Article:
abscond

From King Dictionary of Contemporary Englishabscondab‧scond /əbˈskɒnd, æb- $ æbˈskɑːnd/ verb [intransitive] formal 1 ESCAPEto escape from a place where you are being keptabscond from The boy absconded from a children’s home.see thesaurus at escape2 LEAVE A PLACEto secretly leave somewhere, taking with you something that does not belong to youabscond with He has to convince a judge that he wasn’t going to abscond with the money.→ See Verb table
Examples from the Corpus
abscondBedford had a clear memory of the day the news had struck that Schuyler had absconded.Clarke surrounded the building, but the brothers had been forewarned and had absconded.The other seven had in the meantime absconded.They could stay if they so chose or they could abscond.That incident led to the man absconding from the prison just weeks before his sentence was due to end.Patients who absconded were always accepted back, whether their medical condition warranted it or not.The boy admitted five charges of joyriding and absconding while on bail.Scroggins and Payne, Messrs, debt collectors and employers of Captain Helves, who abscond with part of their funds.abscond withRoyson absconded with money belonging to 40 clients.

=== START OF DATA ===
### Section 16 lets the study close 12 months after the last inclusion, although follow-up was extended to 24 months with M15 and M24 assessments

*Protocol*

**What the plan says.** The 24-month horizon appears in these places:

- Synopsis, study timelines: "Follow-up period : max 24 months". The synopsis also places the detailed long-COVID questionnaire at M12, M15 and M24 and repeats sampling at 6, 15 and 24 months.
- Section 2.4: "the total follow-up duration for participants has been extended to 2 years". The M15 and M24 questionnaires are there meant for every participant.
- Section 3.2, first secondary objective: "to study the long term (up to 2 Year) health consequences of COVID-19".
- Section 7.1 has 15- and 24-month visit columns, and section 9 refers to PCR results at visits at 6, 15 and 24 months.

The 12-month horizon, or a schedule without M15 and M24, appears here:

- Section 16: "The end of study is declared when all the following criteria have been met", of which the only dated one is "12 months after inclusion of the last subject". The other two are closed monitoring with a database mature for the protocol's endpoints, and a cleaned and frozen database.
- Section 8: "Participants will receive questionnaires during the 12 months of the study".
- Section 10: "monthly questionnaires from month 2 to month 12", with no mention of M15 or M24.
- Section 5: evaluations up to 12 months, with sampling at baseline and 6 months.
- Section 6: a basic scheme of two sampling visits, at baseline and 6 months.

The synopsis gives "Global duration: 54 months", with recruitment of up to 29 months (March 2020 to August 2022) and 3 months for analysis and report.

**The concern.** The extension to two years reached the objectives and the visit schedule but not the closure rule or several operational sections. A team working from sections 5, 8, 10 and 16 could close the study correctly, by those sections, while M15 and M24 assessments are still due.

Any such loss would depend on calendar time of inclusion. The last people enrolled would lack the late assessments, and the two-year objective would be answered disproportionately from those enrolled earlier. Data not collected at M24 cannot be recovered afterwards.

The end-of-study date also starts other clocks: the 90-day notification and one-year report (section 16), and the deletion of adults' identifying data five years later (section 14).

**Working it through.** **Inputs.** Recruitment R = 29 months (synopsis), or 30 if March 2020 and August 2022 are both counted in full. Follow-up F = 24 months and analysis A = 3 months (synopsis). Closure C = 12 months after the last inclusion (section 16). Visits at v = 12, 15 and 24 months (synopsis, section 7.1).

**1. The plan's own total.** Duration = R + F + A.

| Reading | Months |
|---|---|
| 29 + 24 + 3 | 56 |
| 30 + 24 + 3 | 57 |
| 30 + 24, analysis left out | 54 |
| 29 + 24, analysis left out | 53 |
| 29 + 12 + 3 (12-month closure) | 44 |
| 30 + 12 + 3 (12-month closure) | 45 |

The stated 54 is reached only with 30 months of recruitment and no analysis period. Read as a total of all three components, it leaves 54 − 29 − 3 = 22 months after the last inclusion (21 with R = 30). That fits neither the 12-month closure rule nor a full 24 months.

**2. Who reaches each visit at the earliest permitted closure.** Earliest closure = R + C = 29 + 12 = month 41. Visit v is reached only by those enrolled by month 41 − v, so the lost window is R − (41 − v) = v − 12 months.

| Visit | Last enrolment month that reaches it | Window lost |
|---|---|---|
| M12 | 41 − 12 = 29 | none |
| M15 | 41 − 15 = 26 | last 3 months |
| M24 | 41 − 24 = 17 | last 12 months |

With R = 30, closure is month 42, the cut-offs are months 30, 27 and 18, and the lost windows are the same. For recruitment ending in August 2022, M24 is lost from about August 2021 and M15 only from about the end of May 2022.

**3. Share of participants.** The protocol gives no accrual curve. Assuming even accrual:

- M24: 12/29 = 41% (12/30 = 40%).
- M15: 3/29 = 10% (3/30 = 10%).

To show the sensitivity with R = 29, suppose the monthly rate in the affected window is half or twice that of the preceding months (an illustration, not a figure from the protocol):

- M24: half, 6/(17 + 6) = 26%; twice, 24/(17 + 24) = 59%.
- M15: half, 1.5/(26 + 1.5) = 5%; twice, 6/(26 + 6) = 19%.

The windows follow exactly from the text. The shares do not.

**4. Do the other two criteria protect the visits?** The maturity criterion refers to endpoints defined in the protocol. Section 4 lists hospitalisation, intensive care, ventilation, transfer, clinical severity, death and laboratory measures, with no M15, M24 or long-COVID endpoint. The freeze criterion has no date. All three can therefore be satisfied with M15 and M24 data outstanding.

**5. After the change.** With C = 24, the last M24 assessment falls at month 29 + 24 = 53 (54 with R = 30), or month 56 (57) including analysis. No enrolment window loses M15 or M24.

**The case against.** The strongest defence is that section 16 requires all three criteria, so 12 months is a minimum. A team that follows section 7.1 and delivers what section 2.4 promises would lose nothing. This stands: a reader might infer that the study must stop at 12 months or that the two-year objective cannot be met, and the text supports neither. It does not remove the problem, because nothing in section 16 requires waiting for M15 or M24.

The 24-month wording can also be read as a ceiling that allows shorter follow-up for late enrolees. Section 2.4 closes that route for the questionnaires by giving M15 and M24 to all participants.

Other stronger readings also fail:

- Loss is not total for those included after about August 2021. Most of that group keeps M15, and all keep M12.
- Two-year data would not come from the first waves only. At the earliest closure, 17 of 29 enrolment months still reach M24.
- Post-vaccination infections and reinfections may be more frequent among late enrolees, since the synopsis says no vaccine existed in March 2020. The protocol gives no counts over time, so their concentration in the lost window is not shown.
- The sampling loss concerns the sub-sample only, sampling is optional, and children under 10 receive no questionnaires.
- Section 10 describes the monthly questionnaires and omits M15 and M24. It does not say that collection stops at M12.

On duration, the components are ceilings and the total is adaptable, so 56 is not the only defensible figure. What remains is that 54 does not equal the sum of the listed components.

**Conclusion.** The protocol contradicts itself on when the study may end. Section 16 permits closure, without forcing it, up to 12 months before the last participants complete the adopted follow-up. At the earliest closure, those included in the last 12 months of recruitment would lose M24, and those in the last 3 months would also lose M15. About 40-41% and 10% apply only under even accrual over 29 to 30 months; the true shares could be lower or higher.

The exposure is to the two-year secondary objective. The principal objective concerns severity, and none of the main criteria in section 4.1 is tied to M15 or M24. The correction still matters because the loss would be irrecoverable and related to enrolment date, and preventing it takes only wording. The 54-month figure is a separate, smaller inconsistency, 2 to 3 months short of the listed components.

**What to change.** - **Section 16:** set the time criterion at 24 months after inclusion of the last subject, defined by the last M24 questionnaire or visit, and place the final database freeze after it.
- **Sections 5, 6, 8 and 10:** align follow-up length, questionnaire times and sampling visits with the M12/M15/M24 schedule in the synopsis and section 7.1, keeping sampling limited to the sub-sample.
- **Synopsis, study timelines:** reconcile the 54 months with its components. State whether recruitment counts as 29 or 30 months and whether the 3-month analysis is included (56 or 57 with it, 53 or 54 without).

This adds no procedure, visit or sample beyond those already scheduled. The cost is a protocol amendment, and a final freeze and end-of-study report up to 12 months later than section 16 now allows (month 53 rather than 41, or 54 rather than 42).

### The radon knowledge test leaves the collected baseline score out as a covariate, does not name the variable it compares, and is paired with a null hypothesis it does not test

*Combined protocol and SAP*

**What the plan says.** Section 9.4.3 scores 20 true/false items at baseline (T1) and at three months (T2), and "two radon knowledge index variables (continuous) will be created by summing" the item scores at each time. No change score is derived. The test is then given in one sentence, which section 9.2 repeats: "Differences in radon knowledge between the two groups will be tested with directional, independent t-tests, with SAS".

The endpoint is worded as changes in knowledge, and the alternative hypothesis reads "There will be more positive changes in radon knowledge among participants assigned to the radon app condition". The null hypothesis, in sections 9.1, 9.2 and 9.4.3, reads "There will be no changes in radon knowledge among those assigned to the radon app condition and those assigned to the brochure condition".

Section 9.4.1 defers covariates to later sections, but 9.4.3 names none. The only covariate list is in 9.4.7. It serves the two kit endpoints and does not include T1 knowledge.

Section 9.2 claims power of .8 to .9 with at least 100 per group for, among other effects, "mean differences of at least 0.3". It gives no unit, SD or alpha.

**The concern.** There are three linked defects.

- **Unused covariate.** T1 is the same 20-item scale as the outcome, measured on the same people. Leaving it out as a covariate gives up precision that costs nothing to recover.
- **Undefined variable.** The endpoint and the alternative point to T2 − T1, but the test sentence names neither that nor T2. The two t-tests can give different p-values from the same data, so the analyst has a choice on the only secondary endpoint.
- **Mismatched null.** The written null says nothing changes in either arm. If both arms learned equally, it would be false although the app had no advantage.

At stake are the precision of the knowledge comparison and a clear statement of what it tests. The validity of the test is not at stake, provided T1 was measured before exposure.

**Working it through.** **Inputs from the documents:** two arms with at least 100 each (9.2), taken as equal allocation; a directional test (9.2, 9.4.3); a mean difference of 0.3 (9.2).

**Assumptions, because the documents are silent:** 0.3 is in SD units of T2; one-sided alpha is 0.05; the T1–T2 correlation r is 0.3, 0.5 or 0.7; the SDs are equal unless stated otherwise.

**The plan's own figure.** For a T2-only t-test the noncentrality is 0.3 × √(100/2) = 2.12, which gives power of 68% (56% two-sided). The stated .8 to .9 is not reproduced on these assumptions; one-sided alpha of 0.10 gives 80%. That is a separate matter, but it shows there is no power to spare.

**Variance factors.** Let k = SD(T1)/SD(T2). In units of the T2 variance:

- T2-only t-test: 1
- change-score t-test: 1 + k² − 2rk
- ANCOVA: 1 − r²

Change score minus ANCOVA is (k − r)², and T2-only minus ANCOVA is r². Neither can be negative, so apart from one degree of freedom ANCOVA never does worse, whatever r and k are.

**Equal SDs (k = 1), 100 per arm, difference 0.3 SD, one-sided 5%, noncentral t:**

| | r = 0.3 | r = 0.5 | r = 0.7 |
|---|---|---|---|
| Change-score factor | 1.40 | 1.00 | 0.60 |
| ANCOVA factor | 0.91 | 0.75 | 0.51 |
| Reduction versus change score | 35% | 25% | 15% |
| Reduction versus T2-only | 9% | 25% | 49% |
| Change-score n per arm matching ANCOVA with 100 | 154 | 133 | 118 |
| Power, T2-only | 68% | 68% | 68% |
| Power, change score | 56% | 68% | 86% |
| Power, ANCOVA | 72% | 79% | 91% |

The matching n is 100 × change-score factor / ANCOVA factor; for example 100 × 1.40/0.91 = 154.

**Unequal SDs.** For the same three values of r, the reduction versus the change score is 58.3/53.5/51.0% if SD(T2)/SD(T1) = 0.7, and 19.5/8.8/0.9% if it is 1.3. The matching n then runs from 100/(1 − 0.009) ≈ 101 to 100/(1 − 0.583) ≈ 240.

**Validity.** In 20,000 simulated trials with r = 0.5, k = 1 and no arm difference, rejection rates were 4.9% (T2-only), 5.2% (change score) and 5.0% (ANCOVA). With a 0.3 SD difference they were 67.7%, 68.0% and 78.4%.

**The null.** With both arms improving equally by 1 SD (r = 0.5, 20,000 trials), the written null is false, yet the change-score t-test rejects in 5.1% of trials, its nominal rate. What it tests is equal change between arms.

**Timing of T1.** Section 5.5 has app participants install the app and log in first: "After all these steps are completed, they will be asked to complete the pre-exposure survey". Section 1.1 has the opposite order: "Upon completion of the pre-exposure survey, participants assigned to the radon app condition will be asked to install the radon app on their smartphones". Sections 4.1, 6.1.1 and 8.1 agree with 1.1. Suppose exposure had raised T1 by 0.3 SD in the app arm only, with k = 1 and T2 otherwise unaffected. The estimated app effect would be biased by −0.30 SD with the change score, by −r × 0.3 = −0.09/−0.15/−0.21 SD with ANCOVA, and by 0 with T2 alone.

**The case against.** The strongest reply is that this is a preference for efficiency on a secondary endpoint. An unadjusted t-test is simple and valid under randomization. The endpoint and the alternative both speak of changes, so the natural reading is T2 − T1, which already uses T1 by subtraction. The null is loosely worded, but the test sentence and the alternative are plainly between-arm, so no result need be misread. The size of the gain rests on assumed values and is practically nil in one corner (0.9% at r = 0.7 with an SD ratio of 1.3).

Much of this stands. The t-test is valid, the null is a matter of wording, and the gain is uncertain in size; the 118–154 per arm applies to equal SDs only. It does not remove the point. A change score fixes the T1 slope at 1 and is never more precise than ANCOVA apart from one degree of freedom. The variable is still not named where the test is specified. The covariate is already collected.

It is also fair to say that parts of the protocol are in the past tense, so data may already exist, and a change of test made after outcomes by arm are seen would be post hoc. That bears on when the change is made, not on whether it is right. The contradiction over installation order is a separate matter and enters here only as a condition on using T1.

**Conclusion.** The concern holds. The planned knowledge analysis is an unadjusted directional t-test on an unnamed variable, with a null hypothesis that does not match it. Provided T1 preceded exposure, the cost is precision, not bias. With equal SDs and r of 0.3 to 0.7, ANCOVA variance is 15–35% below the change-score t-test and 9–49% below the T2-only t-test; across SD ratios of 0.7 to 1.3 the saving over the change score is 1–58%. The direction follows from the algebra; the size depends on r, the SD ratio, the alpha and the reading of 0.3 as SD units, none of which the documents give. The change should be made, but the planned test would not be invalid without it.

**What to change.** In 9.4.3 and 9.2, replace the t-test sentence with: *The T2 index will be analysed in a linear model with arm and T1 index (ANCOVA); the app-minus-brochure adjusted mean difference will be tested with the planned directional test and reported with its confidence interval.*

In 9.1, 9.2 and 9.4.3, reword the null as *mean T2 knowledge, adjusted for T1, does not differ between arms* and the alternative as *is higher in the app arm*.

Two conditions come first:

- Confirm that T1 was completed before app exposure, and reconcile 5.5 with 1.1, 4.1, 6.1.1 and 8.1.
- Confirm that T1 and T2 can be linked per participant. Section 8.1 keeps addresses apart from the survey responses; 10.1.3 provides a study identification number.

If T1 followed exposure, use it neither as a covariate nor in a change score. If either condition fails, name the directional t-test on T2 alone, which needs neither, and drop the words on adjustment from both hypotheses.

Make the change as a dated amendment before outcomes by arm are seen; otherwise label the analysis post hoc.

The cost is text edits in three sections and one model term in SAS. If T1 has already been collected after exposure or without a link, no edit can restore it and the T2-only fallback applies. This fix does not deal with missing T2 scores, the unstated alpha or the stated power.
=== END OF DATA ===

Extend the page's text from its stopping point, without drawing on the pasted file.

Origin abscond (1500-1600) Latin abscondere, from abs- away + condere to hide